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Generalised linear models

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Generalised linear models

Gil McVean, Department of Statistics

Thursday 5th November 2009

- How do you add covariates to a model?
- What is a linear model?
- What is a generalised linear model?
- How do you estimate parameters and test hypotheses with GLMs?
- How do you assess model fit with GLMs?

- A covariate is a quantity that may influence the outcome of interest
- Genotype at a SNP
- Age of mice when measurement was taken
- Batch of chips from which gene expression was measured

- Previously, we have looked at using likelihood to estimate parameters of underlying distributions
- We want to generalise this idea to ask how covariates might influence the underlying parameters
- Much statistical modelling is concerned with considering linear effects of covariates on underlying parameters

Intercept

Linear relationships with explanatory variables

Interaction term

Gaussian error

Response variable

- In a linear model, the expectation of the response variable is defined as a linear combination of explanatory variables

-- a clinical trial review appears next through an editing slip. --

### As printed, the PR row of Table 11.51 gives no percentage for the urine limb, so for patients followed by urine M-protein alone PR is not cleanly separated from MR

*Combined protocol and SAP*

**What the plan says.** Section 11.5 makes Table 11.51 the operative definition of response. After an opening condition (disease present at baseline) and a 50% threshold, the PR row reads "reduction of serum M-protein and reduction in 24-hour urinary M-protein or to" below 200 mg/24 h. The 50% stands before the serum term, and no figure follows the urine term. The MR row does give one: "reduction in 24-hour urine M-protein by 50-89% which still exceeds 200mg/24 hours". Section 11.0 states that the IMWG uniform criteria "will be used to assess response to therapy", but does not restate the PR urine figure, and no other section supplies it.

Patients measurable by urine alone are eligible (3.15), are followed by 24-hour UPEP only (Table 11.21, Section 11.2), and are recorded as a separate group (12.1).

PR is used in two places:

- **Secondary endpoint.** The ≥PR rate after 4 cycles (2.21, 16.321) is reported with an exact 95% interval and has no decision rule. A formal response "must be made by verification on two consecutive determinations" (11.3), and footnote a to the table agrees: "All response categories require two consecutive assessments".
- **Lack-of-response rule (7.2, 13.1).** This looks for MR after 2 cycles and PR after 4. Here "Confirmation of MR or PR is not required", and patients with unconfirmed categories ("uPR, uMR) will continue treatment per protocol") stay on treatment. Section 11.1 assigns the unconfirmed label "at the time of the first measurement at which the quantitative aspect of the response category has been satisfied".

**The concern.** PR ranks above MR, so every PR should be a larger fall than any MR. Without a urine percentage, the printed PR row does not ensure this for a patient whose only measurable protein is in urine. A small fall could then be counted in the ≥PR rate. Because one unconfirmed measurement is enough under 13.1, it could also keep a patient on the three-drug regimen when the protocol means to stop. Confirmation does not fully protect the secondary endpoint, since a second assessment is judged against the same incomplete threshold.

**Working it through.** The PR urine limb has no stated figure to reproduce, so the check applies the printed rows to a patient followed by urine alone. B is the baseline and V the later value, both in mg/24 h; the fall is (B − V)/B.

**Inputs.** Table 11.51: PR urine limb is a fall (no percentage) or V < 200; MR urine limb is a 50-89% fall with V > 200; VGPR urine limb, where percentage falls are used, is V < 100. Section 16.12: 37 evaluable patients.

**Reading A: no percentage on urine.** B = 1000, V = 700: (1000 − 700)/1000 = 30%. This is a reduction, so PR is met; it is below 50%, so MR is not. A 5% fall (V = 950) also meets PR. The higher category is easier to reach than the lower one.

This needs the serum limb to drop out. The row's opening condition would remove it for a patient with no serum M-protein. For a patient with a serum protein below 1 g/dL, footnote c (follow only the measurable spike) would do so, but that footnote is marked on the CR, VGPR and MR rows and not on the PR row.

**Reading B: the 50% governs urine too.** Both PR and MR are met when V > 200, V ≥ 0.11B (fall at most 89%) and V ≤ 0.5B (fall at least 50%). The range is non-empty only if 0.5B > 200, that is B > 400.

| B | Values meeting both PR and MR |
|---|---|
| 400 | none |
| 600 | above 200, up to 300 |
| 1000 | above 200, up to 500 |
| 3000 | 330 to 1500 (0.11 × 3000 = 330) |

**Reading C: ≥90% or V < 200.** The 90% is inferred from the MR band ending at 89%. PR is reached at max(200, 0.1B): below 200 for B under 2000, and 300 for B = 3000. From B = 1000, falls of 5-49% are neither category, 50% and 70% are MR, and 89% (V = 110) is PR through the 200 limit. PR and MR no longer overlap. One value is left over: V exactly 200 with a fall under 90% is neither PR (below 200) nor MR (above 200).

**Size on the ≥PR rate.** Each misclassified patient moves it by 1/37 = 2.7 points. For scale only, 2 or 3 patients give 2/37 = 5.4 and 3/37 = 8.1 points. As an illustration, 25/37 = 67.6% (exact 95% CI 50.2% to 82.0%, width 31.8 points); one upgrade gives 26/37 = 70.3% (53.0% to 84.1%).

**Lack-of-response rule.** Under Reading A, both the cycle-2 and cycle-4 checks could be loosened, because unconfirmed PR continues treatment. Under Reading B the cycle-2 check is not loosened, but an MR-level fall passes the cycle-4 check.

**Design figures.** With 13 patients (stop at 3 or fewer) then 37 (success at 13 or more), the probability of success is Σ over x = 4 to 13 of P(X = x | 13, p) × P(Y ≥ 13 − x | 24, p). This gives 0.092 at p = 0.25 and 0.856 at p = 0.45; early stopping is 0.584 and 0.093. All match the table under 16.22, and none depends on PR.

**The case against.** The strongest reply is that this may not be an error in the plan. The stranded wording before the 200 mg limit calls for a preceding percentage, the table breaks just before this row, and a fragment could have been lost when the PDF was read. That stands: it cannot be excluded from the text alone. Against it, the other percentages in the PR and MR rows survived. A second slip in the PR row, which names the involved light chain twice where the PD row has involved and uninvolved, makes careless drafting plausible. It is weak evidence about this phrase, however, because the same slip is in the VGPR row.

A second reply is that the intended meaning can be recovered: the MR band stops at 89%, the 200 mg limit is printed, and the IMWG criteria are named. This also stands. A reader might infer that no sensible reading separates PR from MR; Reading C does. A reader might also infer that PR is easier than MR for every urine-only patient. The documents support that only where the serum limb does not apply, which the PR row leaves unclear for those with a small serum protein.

- Explanatory variables can include any function of the original data
- But the link between E(Y) and X (or some function of X) is ALWAYS linear and the error is ALWAYS Gaussian

- There are many settings where the error is non-Gaussian and/or the link between E(Y) and X is not necessarily linear
- Discrete data (e.g. counts in multinomial or Poisson experiments)
- Categorical data (e.g. Disease status)
- Highly-skewed data (e.g. Income, ratios)

- Generalised linear models keep the notion of linearity, but enable the use of non-Gaussian error models
- g is called the link function
- In linear models, the link function is the identity

- The response variable can be drawn from any distribution of interest (the distribution function)
- In linear models this is Gaussian

- In Poisson regression the expected value of the response variable is given by the exponent of the linear term
- The link function is the log
- Note that several distribution functions are possible (normal, Poisson, binomial counts), though in practice Poisson regression is typically used to model count data (particularly when counts are low)

> analysis<-glm(d$Caes ~ d$Births, family = "poisson")

> summary(analysis)

Call:

glm(formula = d$Caes ~ d$Births, family = "poisson")